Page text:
Scale is important here - You say 'your town'. What size of network are we talking here? How many customers? How complex is the network? How many valves?
If only a small number, then the solution could simply be a simple network trace where you manually deal with the exemptions.
If a larger more complex network, or dealing with larger important customers then the above approach doesn't cut it.
(additionally, being that "I am quite new in the GIS field.", my recommendation would be a commercial solution, which I am happy to discuss outside of this forum.)
But to answer the question - You are looking for a solution to create 'shutoff blocks' dataset and im going to answer it from a larger complex network perspective, because why not.
Water networks are often integrated and have redundancy in them but are also dynamic, which means the valves required to isolate a burst water pipe, will be different in lots of different scenario, even in the same location but at a different time. (There are lots of other factors, such as whether the valve is broken, or currently closed etc etc).
The solution required, is to create what are commonly called 'Shutoff Blocks'. These can be created on the fly, or stored in a database, with incremental changes made as the network changes.
Calculating these on the fly can be problematic for performance if you have a complex integrated network. (additionally, analysis across an entire network to identify problematic areas of the network, requires a stored maintained dataset).
So the approach is pre-calculate and store the shutoff blocks in the database and relate them to the network.
In order to calculate these, your underlying network is going to need really really good network topology. Crossings, X-junctions and T-junctions all need to be topologically correct, along with pipes of different states (Decommissioned, proposed) or different purposes (raw water as an example)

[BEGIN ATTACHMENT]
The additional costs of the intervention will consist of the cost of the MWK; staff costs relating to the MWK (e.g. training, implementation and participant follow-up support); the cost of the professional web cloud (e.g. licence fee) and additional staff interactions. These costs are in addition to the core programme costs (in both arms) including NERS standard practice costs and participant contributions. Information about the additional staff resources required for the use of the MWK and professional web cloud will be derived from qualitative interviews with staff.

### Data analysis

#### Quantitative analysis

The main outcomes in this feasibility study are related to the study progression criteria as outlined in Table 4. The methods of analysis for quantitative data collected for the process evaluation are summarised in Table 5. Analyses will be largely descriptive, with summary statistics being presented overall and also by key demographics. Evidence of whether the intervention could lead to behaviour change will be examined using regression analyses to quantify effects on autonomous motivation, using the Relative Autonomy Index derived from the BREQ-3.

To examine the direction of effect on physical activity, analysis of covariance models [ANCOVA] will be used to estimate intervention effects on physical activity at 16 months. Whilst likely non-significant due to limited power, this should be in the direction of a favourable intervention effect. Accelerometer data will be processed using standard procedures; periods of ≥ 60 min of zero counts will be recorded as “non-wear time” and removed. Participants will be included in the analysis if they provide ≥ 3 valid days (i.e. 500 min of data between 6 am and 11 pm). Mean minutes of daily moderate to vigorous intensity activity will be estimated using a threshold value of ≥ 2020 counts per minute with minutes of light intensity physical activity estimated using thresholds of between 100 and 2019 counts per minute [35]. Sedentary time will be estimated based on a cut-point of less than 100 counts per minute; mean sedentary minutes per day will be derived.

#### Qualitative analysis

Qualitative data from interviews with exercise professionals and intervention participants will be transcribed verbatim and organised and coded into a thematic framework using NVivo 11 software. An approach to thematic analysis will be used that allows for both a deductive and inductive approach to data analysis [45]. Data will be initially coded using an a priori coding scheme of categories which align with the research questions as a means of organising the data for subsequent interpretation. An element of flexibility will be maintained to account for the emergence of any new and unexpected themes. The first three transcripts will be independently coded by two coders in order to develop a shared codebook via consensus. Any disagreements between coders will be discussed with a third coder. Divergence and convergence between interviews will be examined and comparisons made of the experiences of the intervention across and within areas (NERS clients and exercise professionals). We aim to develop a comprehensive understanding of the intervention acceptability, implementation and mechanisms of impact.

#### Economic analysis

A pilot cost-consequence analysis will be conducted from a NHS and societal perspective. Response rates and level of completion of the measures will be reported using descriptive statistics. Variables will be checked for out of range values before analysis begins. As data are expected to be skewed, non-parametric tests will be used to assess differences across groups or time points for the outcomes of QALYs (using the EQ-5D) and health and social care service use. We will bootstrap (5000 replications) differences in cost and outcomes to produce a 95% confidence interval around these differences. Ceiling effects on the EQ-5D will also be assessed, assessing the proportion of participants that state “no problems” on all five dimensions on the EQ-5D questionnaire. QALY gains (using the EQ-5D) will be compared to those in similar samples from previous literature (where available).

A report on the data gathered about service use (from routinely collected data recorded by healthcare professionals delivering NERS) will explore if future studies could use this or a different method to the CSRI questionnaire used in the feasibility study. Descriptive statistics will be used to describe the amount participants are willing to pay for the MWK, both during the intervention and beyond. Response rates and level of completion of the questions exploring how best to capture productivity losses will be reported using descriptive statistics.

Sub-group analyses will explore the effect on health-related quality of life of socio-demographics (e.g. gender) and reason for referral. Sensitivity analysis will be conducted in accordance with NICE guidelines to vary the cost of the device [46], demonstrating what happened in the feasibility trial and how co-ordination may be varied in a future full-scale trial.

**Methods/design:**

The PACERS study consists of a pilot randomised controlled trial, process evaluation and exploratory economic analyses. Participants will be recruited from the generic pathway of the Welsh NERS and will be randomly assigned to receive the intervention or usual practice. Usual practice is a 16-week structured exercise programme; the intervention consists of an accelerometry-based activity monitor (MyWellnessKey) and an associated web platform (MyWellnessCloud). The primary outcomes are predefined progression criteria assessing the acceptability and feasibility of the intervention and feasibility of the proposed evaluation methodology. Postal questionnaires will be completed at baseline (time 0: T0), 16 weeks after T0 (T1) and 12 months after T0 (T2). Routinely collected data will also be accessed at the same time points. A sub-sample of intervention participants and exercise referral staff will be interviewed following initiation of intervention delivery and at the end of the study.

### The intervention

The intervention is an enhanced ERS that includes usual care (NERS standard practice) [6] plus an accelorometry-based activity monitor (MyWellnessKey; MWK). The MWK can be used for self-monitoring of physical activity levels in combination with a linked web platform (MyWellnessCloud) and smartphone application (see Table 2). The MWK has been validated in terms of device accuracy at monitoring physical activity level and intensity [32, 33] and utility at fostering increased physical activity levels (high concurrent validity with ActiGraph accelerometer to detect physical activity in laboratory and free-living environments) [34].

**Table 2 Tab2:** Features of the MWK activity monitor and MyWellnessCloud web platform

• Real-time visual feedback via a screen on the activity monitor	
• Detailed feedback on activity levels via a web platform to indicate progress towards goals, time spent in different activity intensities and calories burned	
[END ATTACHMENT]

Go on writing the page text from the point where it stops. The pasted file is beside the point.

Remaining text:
Once you have that setup, you can then write a frontier valve calculation which will for each pipe (x)
- Identify the connected shutoff valves that are joined to that pipe.(ie: ignore pressure reducing valves for example).
- Identify the connected pipes to each particular shutoff valve (conn_x). Ignore broken valves (unless they are closed)
- Flag the conn_x pipe as having a source of water (True/False).
If the conn_x pipes have a source of water, then the valve should be flagged as a 'frontier valve' and can be closed to isolate the network.
NOW - here is where it gets tricky. How you determine that a pipe has a source of water is tricky. in my experience, if the above iteration of steps, out from a starting point hits:
- A dead end (cul-de-sac) of the network
- A closed valve
Then its the end of the network and no source. Therefore that starting valve is redundant and does not need to be closed.
However IF the iteration steps connect with:
- a dam/water tank/storage facility etc etc
- OR the iteration goes X number of steps.
then there is a source of water. Do this for all valves connected to the source pipe and the end result is the 'shutoff block'.
(the X number of iteration steps is variable for every network. some sites might pick 10 iterations, others 20, this variable basically prevents the algorithm from having to trace the entire network all the time).
This iteration can be quite expensive computationally. But it is critical if the water network is an integrated distribution network (which the majority are). Some systems tend to run this calculation once, store it. Then perform it incrementally when the underlying network changes. (which will then of course require you to setup data structures and network change detection).
Phew! Hence why I believe a commercial solution may suit better here.
OK so to summarize:
- Excellent network topology on your source data
- Network incremental change identification
- Calculate shutoff blocks process.
- Store shutoff blocks and relationship to the source network.
- Update incrementally shutoff blocks.
Using the shutoff blocks as the data source in your 'what valves to turn off' calculation (outage calculation) is far easier, as you have a simple relationship between pipe and shutoff block and hence, valves.
So you can implement this in an end application fairly straight forward, in multiple end-user interfaces (Desktop app, web app service exposed via a web map)
The end user will not have to wait for a network trace routine to run and calculate the result, the shutoff blocks dataset relationships allows for dynamic valve state changes AND whole of network analysis can be performed.